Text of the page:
What do you wish you’d been told before you set out to become an author? Getting that first contract is amazing, but it doesn’t mean it’s all roses from there. There’s an increase in the hard work to come and that the ebbs and flows in the publishing industry mean that you can never be ‘secure’ – but that’s normal and has nothing to do with you. You just need to keep getting out there and trying and writing the best you can if you want the next step to be forward and not backwards. That and start building an author profile immediately – SM may be a burden at times but it can also be a joy and it certainly helps you to connect with authors and readers and stay informed and helps with publicity and marketing which are increasingly important for an author to take command over whether traditionally published or self-published.

What’s the best writing advice you were ever given? Join RWA, enter contests, get a critique partner, volunteer, go to the conferences, improve your craft and persevere.

What’s your top tip for aspiring authors? All of the above, but also make sure you get your work critiqued by someone who isn’t just a writing buddy or family member. That’s why going in contests can be so invaluable because you often get really great feedback that can help you improve. You can also find people who do author mentoring and manuscript assessments.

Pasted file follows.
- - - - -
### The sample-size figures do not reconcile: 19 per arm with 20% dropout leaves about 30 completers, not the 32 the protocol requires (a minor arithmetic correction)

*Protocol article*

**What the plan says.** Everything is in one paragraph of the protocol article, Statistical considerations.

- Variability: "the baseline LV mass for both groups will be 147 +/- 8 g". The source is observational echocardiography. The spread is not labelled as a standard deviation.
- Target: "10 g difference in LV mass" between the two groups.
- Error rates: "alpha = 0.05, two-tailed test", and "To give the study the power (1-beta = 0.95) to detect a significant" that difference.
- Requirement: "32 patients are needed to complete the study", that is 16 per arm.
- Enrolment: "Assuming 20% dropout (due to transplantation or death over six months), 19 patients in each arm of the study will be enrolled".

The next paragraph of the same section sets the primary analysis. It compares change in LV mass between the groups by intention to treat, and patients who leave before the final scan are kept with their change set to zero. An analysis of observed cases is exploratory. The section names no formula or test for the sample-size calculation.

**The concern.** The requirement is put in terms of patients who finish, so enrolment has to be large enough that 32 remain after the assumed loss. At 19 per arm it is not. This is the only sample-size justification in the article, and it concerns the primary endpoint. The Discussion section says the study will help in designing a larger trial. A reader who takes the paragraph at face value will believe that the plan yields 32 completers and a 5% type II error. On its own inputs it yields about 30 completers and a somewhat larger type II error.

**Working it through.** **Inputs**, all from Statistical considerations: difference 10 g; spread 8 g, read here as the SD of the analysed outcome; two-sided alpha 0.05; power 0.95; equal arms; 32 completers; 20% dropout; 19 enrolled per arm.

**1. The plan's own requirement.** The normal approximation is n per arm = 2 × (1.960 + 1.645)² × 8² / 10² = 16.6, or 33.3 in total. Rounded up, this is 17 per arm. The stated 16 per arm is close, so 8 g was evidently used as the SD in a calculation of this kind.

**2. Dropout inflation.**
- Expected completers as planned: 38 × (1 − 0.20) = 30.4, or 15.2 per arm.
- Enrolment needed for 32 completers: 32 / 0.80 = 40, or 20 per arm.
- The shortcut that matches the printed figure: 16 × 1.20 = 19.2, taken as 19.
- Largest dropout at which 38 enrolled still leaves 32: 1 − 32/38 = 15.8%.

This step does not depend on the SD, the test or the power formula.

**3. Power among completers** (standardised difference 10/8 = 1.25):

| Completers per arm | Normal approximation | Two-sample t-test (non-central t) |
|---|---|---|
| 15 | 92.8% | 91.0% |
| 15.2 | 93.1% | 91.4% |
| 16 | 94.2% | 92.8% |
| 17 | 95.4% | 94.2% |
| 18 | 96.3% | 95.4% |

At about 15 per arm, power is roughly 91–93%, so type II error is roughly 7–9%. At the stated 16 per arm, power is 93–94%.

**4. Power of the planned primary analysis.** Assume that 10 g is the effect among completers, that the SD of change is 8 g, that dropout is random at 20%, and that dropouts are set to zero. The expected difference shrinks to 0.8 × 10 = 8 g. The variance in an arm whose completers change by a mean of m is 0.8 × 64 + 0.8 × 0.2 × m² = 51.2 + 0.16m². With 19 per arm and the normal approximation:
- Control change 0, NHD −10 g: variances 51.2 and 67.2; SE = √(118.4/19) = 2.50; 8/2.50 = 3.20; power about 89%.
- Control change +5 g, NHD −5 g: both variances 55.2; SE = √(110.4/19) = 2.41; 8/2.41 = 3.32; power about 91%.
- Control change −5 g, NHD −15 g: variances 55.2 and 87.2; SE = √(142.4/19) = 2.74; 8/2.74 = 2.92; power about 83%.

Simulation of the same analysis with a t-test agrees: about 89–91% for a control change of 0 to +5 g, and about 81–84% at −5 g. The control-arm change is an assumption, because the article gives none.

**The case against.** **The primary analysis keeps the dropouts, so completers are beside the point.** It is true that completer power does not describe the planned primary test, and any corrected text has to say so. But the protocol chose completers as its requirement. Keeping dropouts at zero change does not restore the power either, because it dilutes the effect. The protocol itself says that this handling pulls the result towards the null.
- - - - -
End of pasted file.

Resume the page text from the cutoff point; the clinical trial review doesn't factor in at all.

How important is social media to you as an author? Very. See my above comment about building an author profile.

Do you experience ‘writer’s block’ and if so, how do you overcome it? Not really. There are times when I know what I’m writing isn’t working and I can feel a bit stymied, but that’s when I workshop with my writing friends to help me break through that. Even then, I don’t stop writing. I believe that getting something on the page that I can fix is better than getting nothing down – you can’t fix what’s not there.

How do you deal with rejection? I let myself feel the sting of it but then remind myself that I’m here because I love writing and I concentrate on that and move on. If there is advice in the rejection about my work, I take that onboard, workshop it with writing friends and keep going. I also know that a rejection is not always an indictment on my work – there are so many factors that go into a ‘no’ that have nothing to do with if my novel is good or not. So, remembering that helps me not take it too personally. Also, wailing to my writing friends helps – they’ve all been in the same position and empathise in a way that’s meaningful but then also buck me up.